Google Earth annotated image showing crater locations.
Mt Etna, has had a relatively active start to the year. The major focus of this recent activity has been at the South-East (SEC) and Bocca Nuova (BN) craters, indicated in the Google Earth image to the right. This activity has included a mixture of activity types including: strombolian , jetting (Hawaiian type) and ash emissions. This type of activity has been prominent at the volcano over the past few months, particularly in the BN crater (as I was lucky to witness in July). However, the SEC has been relatively quiet for 9 months previous to this recent reactivation. I thought that this would be a good point to briefly discuss the summit of Mt Etna. Despite a very prominent summit area from a distance, Etna has three main areas: the Central Craters (Voragine and BN), the North East crater (NEC) and SEC (and NSEC). The NEC and Voragine mostly emit gas passively. All of these contribute in a different way to the volcanism at Etna and all need to be studied in detail to gain an insight into the complexities of an active volcano.
The first image below shows minor ash emission during the activity from the NSEC on the 20th February 2013. At this time of the year, the slopes of Etna are used for skiing. In certain places you can see white snow poking through a fresh covering of black ash (as a result of the basaltic magma). The ash emissions from the NSEC are clearly separated from a lower area of steam. It is even possible to notice some incandescence near to the NSEC (just below the NSEC) and against the right edge of the image and half way down. Other images below this show much more vigorous activity with the first image on the left showing a clear lava fountain. The image to the right of this shows more clearly the incandescence I mentioned earlier and shows the likely cause of all the steam (the result of lava heating snow)! This could be indicative of a fissure or a lava flow with fast flowing lava allowing it spill up over the edges spectacularly. Although the images are not 100% revealing so I can't be certain.
For a discussion of the causes of strombolian and hawaiian activity please see a couple of my previous posts. Etna continues as one of the most active volcanoes on the Earth and will continue to provide a spectacular show for all of us over the coming months and far off into the future.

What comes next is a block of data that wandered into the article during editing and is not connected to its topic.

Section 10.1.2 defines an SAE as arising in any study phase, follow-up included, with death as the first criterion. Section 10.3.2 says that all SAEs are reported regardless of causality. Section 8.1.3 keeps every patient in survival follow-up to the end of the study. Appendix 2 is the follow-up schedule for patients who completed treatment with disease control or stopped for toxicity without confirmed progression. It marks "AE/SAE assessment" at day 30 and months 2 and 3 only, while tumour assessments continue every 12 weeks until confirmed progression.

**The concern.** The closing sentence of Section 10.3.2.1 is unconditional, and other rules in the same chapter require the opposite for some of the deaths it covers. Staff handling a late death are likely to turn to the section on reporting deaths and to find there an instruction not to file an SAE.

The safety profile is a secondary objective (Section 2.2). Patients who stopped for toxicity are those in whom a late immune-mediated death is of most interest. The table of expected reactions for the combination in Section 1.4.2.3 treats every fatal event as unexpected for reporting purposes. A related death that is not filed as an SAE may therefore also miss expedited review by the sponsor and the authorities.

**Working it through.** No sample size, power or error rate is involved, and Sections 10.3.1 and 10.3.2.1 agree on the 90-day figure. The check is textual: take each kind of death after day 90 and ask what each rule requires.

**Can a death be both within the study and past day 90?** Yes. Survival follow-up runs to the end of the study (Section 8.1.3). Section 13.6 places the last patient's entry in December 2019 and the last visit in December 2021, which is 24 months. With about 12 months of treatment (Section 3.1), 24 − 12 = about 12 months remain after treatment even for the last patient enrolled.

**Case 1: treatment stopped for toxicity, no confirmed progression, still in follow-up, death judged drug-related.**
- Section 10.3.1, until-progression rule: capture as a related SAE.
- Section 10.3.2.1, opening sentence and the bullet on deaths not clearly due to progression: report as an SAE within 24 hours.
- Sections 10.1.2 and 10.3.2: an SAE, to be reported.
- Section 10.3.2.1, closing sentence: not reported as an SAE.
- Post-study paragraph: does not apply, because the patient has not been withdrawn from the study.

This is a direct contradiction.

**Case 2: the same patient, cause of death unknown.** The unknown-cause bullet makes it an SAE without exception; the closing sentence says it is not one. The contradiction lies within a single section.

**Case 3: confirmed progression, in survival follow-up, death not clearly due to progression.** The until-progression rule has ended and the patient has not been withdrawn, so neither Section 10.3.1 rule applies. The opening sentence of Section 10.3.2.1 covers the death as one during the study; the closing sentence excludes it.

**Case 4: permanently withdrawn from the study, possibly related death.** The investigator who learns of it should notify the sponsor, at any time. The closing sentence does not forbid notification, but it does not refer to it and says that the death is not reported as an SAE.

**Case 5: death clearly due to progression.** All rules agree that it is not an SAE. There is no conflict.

I am now approaching a whole five months of my PhD so far and it has been a great experience. It has dawned on me over the past few weeks, how multidisciplinary the field of volcanology is. My own work (so far) has stretched across multiple fields already such as remote sensing, statistics and mathematics, physics and chemistry, all in the pursuit of greater knowledge and understanding of volcanoes. For example understanding the chemistry of rocks allows us to understand how they may behave and act beneath the surface. Then, physics can help us to understand how bubbles move in the magma prior to emission at the surface which is then captured by remote sensing techniques.
This reminds me of something I came across during a lecture on the philosophy of geography during my undergraduate degree in the form of a statement about geography:
Geography - a jack of all trades or a master of none?
Personally I think this is phrase is redundant. Increasingly the focus of research is inter-disciplinary (and it is easier to get research funding if you can prove it!) so I believe it is more of an advantage to have a handle-hold on many subjects/disciplines - be knowledgeable in multiple areas. However, when you delve deeper everyone has their specialty subject area; you could be an expert on climate and volcanoes, gas and volcanoes or the petrology of rocks. I guess this just emphasizes the importance of working with others to combine expertise. Going back to the original statement, 'geography - a jack of all trades or a master of none', in the academic world very few people would define themselves as a geographer, they could be an economic geographer, climatologist, hydrologist or ecologist and you could even subdivide these further! A geographer can be a specialist in his particular area whilst also have a grasp on other areas, whilst not being a master of all of these other areas, furthering scientific understanding means taking a multidisciplinary approach which couldn't be done by the master of just one trade.
Taken by Денис Будьков, click on photo for link to site.
For a few months now Plosky-Tolbachik has been erupting, producing extensive lava flows and it continues to provide us with some amazing photos. I highly recommend having a look at the following site with some truly spectacular images of the current eruption. It may seem that the people are extremely close to the eruption, however, they are about 300 metres away according to the text underneath the pictures, which explains the nonchalant stance of one of the people near to the eruption!
I have pulled one of the photos off the reel and posted it to the right as it illustrates well what I have been talking about in recent posts about gas in volcanic eruptions. You can almost see the shape of the bubble which has burst at the surface by the trajectories of the lava.